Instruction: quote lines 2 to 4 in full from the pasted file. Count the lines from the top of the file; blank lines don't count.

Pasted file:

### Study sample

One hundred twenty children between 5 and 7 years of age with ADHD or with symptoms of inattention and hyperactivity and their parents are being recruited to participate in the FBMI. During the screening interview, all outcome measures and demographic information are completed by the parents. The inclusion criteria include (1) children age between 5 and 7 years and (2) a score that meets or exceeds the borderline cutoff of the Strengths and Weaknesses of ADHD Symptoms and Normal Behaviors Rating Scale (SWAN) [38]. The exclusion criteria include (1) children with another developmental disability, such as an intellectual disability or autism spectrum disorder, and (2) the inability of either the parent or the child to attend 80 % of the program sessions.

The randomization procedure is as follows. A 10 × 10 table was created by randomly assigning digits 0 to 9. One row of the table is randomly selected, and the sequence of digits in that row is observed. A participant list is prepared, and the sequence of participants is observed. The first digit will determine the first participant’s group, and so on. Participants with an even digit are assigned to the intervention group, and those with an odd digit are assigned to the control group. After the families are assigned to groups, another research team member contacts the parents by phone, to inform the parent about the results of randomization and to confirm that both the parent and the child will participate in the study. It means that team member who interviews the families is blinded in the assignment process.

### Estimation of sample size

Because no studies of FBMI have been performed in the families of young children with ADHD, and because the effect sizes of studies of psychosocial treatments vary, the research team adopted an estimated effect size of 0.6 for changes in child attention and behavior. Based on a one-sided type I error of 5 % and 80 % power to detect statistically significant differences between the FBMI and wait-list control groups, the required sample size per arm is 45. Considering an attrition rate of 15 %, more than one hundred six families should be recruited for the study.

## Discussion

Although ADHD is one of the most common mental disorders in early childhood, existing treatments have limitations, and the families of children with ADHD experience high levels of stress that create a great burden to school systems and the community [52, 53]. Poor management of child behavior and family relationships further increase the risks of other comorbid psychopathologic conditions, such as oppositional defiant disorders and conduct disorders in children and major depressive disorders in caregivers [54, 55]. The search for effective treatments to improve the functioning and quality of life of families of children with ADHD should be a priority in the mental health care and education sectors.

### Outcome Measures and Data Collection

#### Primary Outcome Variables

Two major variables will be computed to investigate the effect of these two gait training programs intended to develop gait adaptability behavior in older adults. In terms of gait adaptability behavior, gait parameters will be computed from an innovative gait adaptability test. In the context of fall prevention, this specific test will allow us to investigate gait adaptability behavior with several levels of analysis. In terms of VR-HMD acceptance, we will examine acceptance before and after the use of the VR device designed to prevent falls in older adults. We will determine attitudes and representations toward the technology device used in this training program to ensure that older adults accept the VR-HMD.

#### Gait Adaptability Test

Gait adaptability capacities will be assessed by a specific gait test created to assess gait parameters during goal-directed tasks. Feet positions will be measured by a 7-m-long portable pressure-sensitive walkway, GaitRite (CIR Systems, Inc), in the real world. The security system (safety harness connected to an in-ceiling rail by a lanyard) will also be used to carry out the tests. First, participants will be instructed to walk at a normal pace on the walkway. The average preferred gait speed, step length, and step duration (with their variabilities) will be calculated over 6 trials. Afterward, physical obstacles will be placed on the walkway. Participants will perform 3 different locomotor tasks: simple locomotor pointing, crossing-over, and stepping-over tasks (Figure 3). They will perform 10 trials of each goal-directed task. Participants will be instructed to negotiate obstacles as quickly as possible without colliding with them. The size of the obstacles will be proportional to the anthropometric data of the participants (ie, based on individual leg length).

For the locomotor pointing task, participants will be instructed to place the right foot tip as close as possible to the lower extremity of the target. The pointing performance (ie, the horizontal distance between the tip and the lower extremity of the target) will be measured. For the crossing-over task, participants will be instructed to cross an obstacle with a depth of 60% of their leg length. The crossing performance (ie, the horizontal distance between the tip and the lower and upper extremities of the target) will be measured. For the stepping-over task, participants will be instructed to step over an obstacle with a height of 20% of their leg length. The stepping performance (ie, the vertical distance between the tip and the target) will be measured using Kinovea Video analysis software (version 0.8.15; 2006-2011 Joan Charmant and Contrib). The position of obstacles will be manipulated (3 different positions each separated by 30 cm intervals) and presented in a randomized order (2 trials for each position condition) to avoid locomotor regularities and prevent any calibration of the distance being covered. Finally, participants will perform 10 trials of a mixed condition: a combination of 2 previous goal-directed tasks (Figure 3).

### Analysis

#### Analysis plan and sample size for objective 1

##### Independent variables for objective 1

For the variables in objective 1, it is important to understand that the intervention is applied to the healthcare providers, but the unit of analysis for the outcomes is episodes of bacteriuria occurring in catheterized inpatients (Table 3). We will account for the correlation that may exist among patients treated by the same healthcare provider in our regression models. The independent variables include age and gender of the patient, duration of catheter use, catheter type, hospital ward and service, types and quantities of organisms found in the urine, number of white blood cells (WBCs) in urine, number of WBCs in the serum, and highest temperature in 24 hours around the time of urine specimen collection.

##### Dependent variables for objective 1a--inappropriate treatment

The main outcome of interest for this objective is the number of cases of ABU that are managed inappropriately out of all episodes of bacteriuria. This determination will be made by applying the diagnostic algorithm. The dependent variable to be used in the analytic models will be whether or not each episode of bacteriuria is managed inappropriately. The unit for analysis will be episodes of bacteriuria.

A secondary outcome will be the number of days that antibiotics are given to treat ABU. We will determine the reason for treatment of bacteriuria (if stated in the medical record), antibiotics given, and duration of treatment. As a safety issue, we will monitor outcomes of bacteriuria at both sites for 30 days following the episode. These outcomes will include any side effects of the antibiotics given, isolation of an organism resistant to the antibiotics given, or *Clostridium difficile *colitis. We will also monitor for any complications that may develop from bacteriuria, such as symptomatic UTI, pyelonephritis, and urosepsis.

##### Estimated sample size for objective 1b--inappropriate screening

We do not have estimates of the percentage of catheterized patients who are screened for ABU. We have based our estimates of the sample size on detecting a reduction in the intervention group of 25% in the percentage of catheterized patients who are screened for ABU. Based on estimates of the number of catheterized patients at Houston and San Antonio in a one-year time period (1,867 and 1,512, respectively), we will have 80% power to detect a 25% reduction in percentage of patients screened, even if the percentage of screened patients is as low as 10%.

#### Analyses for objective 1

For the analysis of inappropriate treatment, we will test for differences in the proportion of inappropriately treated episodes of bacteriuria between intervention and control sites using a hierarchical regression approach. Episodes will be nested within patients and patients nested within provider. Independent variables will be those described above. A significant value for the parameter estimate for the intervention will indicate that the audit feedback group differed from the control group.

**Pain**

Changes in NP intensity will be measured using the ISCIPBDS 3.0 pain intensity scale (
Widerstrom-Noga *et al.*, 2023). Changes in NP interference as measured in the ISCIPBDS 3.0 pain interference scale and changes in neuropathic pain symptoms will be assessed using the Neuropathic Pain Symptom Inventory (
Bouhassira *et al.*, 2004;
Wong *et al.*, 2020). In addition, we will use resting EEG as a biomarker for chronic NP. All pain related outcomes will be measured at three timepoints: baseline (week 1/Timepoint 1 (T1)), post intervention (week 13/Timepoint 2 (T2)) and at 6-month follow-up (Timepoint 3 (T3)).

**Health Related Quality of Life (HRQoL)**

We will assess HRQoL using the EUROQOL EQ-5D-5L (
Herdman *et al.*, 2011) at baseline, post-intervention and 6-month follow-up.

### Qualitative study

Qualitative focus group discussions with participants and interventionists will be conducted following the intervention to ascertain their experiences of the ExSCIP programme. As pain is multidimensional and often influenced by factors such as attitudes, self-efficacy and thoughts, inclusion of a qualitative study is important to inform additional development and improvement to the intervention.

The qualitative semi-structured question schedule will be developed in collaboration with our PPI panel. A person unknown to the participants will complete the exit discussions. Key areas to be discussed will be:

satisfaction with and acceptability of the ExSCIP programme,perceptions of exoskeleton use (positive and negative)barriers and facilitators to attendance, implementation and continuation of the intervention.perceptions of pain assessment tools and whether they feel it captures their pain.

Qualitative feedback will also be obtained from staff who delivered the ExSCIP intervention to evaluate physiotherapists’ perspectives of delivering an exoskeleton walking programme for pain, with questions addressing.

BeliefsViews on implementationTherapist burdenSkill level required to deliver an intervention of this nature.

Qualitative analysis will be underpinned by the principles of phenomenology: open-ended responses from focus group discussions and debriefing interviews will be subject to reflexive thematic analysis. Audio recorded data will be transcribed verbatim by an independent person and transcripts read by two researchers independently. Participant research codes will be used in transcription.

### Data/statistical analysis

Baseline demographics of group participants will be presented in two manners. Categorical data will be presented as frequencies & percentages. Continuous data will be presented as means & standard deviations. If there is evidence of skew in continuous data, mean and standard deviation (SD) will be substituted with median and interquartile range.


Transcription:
One hundred twenty children between 5 and 7 years of age with ADHD or with symptoms of inattention and hyperactivity and their parents are being recruited to participate in the FBMI. During the screening interview, all outcome measures and demographic information are completed by the parents. The inclusion criteria include (1) children age between 5 and 7 years and (2) a score that meets or exceeds the borderline cutoff of the Strengths and Weaknesses of ADHD Symptoms and Normal Behaviors Rating Scale (SWAN) [38]. The exclusion criteria include (1) children with another developmental disability, such as an intellectual disability or autism spectrum disorder, and (2) the inability of either the parent or the child to attend 80 % of the program sessions.

The randomization procedure is as follows. A 10 × 10 table was created by randomly assigning digits 0 to 9. One row of the table is randomly selected, and the sequence of digits in that row is observed. A participant list is prepared, and the sequence of participants is observed. The first digit will determine the first participant’s group, and so on. Participants with an even digit are assigned to the intervention group, and those with an odd digit are assigned to the control group. After the families are assigned to groups, another research team member contacts the parents by phone, to inform the parent about the results of randomization and to confirm that both the parent and the child will participate in the study. It means that team member who interviews the families is blinded in the assignment process.

### Estimation of sample size